I am finding that the hardest thing about this mentoring-thing is not making decisions for my student. It's hard though...really hard. Okay, here we go.....I got a response from the people that make these hives:
1. They have found the extra space beneficial for ventilation.
2. Their claim is that because the box is red ceder (as opposed to white ceder), that they do not have problems with pesky other bugs. I can see that for moths, but they are also claiming it to be true for varroa.
3. They apparently have had no issues with cleaning out dead bees, though they really didn't address that point directly.
My mentoree wants to keep this box so this is what I told her:
1. She will initially use the added space for a frame feeder, then I told her to add a 10th frame (because then the spacing will be very similar to a 9-frame set up in a standard 10-frame langstroth).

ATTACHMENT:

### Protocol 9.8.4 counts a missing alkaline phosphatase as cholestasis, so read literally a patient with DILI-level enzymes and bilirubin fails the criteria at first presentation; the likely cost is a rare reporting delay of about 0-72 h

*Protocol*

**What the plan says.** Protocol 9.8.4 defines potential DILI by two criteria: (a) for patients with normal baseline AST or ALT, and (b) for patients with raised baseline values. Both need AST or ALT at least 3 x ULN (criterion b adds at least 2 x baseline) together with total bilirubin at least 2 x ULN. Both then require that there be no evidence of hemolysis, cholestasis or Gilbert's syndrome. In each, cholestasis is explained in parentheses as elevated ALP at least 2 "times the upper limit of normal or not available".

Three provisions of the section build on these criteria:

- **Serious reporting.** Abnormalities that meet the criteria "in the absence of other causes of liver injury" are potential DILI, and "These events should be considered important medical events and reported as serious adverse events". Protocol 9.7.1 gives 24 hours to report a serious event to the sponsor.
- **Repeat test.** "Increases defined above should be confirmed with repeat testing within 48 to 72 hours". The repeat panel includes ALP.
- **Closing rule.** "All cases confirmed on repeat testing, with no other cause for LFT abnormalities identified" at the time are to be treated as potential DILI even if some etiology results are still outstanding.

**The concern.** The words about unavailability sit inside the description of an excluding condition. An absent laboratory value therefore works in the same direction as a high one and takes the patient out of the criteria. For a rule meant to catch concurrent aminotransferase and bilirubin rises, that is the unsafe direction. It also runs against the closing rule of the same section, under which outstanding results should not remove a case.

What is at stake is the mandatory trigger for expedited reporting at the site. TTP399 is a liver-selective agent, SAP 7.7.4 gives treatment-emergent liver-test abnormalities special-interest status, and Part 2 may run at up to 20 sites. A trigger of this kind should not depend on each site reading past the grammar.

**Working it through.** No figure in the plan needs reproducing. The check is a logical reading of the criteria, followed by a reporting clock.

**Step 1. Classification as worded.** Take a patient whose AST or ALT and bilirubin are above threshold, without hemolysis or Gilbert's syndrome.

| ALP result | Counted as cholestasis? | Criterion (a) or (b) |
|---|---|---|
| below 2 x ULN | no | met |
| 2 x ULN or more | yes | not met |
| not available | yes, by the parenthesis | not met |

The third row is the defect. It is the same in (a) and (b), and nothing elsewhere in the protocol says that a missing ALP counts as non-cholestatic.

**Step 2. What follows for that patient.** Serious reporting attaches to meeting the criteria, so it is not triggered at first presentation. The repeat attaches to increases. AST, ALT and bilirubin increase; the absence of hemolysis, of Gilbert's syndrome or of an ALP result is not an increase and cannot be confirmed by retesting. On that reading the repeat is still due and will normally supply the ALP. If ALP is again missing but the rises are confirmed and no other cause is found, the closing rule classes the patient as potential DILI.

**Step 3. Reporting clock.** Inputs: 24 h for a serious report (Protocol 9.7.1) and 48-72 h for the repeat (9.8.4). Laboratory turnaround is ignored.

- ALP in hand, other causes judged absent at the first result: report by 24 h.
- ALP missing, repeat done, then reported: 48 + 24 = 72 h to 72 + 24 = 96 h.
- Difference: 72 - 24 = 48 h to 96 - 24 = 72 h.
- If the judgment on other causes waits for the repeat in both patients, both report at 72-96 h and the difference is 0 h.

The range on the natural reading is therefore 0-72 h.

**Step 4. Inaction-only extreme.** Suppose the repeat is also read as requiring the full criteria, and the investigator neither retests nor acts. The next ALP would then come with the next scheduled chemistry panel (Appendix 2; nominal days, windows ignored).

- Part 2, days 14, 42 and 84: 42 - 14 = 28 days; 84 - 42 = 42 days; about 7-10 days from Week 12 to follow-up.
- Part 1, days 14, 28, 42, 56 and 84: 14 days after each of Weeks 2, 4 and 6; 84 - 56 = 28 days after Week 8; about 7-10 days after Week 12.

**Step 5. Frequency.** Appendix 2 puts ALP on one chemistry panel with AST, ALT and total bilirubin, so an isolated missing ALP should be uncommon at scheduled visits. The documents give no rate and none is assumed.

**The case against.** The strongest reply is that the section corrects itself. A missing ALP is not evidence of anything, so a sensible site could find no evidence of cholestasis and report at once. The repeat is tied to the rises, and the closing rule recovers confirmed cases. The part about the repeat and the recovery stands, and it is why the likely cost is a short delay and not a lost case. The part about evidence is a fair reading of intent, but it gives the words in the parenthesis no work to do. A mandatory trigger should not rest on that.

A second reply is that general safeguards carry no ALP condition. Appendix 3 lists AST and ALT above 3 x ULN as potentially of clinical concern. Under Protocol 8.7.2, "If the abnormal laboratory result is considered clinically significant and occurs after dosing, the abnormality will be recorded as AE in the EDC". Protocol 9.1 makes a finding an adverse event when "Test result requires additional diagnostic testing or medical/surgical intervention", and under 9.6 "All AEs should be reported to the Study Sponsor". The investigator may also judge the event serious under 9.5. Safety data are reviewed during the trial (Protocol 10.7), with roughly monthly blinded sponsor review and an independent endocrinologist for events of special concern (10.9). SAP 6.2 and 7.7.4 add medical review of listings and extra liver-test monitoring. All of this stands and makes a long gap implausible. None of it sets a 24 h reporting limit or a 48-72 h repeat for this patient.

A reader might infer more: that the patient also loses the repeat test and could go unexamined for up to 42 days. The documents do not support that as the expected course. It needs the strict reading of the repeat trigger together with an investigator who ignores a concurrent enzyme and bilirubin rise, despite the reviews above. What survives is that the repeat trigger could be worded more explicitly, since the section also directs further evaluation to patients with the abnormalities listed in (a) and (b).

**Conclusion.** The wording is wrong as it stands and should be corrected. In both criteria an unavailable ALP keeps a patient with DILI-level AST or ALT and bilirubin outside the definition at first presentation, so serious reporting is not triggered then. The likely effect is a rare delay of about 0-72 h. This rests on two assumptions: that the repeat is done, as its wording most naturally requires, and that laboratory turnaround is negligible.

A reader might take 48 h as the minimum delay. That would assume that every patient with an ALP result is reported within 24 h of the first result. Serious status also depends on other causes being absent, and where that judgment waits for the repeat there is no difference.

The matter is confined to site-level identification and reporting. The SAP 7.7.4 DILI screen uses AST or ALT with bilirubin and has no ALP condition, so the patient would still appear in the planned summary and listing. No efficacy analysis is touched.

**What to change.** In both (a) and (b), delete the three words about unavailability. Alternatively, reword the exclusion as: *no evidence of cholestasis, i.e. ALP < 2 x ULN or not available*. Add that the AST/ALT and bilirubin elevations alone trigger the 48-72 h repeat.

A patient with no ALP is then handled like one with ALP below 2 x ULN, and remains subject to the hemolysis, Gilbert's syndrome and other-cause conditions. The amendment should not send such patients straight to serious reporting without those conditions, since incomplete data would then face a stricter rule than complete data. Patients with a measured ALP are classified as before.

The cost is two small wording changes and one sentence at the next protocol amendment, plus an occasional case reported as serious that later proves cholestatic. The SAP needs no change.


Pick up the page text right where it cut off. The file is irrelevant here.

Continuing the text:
2. I had no foundation to dispute their claims. That I would do further research. But that if she wanted to keep the hive, that that point was an "unknown".
3. The ability to clean out the bottom would be addressed when necessary.
4. That I highly recommended she have a proper inner cover, but that she could make one.
5. It had to be okay that if she needed additional equipment for this hive, she only had one source to go to.
6. If she ever expands to a 2nd hive...get standard equipment.
Yes, we have discussed varroa, yes we have discussed nosema and dysentery, yes we have discussed the way bees build wax in wierd places when there is too much room, and a whole bunch of other things.
She has so many things on her plate right now that this is the direction she will go this year. I think it will be a very interesting year.
For those of you who are curious, you can view the boxes at beeboxpeople.com. Though the box she has most closely resembles the "standard climate garden box" at the top of their Products page. Hers is more than 8 frames though.